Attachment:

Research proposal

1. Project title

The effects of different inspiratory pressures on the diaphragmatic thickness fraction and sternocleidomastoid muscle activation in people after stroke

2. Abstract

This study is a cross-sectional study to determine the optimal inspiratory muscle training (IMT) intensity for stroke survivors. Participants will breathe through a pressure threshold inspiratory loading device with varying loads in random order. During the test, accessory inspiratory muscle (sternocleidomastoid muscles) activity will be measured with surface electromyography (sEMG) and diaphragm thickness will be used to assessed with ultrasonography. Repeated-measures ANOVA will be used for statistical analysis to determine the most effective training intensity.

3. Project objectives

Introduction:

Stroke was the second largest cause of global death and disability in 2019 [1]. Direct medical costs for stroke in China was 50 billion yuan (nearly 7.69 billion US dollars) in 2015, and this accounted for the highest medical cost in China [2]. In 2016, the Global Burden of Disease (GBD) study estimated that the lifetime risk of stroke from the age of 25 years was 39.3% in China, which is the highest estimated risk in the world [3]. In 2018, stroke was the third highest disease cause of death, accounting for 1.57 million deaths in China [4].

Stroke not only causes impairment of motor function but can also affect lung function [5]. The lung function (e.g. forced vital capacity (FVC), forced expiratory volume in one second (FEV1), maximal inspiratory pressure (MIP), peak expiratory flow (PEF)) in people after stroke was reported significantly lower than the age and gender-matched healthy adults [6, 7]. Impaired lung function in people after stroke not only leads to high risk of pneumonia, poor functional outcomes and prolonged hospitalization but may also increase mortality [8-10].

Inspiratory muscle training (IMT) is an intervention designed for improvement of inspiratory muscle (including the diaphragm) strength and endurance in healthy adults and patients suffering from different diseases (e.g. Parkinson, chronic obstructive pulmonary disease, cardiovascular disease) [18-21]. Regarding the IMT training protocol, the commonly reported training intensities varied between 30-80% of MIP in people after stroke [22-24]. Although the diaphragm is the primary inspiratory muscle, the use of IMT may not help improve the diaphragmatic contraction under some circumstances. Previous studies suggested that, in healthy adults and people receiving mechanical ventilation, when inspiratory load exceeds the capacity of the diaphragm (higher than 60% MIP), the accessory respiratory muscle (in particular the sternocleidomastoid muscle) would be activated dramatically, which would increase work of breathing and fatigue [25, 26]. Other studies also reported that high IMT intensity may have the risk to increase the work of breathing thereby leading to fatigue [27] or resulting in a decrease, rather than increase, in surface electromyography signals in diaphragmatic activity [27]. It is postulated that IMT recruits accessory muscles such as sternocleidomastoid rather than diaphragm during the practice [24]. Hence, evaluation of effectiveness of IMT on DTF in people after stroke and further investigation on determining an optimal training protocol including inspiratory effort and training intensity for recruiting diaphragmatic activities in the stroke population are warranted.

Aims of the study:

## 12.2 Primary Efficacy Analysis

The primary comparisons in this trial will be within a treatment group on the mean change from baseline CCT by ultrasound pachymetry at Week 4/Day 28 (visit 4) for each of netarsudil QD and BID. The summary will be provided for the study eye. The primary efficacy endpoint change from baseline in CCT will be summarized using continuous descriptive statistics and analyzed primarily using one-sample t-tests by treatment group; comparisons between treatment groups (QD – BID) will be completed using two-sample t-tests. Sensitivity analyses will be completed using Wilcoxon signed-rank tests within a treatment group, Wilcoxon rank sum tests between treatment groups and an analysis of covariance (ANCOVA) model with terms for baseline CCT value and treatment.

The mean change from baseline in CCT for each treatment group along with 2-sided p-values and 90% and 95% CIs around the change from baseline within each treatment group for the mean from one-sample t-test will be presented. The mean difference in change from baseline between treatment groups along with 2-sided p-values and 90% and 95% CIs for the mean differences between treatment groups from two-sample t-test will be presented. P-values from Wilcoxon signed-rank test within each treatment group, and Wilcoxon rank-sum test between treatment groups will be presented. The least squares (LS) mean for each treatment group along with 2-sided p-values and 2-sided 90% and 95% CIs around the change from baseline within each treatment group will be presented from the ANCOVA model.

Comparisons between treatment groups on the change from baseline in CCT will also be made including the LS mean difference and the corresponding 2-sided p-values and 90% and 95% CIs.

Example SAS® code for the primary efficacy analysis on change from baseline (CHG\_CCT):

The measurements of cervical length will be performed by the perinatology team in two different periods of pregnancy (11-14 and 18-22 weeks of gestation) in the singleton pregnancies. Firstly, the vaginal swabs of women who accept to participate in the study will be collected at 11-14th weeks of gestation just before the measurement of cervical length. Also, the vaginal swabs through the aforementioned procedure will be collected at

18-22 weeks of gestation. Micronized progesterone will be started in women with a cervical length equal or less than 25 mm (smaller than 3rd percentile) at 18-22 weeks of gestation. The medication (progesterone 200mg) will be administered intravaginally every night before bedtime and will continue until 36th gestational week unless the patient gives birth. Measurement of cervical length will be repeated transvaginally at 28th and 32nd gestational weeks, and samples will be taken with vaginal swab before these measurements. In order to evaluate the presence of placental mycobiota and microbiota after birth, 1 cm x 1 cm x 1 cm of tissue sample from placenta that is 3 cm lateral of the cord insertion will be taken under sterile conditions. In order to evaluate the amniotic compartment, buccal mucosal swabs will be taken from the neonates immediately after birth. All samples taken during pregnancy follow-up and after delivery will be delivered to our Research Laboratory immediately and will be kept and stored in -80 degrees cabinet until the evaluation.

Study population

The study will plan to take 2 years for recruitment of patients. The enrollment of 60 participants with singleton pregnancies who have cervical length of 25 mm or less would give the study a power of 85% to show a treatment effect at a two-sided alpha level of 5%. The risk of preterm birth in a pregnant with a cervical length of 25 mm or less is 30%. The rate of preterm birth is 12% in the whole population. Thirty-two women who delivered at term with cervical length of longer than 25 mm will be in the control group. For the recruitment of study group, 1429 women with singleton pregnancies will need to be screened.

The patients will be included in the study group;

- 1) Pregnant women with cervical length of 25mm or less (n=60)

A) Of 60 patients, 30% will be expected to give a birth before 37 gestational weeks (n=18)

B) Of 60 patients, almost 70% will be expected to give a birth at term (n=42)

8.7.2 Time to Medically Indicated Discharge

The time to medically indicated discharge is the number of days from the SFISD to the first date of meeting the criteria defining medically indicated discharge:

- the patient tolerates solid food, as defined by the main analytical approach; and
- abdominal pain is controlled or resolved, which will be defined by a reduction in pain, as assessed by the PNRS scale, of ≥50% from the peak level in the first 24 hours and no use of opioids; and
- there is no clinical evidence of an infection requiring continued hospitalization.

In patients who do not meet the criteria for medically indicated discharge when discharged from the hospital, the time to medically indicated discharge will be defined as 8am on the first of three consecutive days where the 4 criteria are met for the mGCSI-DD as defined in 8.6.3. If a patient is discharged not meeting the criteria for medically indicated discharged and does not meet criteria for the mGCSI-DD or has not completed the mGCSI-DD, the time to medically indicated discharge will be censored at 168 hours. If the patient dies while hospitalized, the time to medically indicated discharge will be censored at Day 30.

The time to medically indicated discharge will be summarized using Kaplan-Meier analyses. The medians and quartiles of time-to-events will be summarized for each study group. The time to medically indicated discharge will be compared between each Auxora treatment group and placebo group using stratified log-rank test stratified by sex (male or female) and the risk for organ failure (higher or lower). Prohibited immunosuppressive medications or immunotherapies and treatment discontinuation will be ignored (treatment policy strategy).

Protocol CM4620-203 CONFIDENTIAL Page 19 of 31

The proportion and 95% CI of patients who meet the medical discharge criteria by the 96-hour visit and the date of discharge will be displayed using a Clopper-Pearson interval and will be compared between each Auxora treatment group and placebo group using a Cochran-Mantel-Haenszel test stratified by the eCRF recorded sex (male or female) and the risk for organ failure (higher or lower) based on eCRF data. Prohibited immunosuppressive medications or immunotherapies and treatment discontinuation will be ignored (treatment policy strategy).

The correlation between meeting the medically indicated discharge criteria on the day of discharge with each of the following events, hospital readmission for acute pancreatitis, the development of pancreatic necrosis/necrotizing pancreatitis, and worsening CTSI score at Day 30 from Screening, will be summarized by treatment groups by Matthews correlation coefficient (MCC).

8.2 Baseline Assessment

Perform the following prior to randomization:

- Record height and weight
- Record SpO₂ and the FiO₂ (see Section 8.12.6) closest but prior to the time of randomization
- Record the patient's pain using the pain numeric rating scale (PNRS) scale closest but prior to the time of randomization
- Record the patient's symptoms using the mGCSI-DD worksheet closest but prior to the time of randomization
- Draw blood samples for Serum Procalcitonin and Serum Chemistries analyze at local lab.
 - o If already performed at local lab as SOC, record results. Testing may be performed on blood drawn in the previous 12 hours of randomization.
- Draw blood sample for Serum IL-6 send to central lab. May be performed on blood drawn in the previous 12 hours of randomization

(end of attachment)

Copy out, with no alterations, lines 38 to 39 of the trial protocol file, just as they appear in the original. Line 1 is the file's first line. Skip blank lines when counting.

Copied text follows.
- Record SpO₂ and the FiO₂ (see Section 8.12.6) closest but prior to the time of randomization
- Record the patient's pain using the pain numeric rating scale (PNRS) scale closest but prior to the time of randomization